Snap, the parent company of Snapchat, had a great day in its debut on the New York Stock Exchange. After pricing the IPO at $17 per share yesterday, the stock opened at $24. It then closed the day at $24.48, a 44 percent premium to the people who bought it yesterday.
But like with all IPOs, not everybody got to access Snap’s IPO price. This is usually reserved for a smaller group of institutional investors and high-net worth individuals who are on good terms with the banks. Most investors didn’t have a chance to buy until today, so the gains for them are much smaller.
The debut draws more similarities to Twitter’s, which went public in 2013. The company saw a solid first day of trading, but then saw a lot of volatility in the following months. Facebook, on the other hand, had a rough first day as a public company, with the share price closing exactly where it opened (companies normally try to price it so it goes up about 20 percent on the first day). But then the company flourished on the stock market over time.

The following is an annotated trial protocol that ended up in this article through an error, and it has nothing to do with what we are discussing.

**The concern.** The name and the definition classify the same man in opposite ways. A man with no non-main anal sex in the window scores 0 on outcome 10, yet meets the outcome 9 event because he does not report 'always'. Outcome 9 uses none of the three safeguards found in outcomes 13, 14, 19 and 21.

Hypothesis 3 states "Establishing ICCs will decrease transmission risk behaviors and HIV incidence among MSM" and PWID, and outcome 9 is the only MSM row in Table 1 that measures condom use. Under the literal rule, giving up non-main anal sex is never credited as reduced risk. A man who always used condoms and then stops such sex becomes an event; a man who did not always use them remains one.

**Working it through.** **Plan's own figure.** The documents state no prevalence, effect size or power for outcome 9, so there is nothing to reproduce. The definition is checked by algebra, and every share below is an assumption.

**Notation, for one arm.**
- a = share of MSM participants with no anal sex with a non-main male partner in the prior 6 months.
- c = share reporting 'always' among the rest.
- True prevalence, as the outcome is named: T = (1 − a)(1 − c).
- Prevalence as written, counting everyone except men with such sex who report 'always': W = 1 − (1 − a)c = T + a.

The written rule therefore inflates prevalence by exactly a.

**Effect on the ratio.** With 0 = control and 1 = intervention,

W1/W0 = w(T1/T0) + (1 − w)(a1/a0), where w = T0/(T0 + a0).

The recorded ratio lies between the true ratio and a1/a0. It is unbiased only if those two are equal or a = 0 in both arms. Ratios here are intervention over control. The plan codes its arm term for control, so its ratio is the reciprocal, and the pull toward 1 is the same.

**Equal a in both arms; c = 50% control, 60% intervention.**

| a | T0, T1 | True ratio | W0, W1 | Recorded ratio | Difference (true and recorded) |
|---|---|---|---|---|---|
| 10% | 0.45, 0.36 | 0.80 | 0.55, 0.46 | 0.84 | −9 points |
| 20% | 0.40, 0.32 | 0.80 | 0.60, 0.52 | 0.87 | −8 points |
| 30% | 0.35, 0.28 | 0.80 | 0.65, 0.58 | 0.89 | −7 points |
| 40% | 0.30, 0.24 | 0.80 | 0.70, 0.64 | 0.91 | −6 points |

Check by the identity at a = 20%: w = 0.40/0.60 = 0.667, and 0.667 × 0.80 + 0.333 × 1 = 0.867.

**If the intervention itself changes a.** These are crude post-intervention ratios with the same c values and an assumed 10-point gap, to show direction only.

Snap went public at what was an interesting point in the company’s history. Unlike many companies, like Uber and Airbnb with sky-high valuations, Snap decided to go public earlier in its monetization, probably because it’s better to go public before the market considers the company overvalued.
Yet Snap is entering the markets at a time when growth has slowed, possibly due to Instagram copying its “stories” feature. And while revenue is quickly growing, they are also significantly unprofitable.
Hemant Taneja, an early investor in Snapchat and managing director at General Catalyst, said he was excited about Snapchat early on because of the “richness of innovation.” He saw that founder Evan Spiegel was “determined to make technology work for us, rather than change behaviors necessarily — like with ephemeral nature of communications.”
Unlike Facebook, Snapchat’s images disappear by default, a feature that baffled many people initially. But it proved to be popular and today’s debut on the stock market is a pivotal moment in technology history.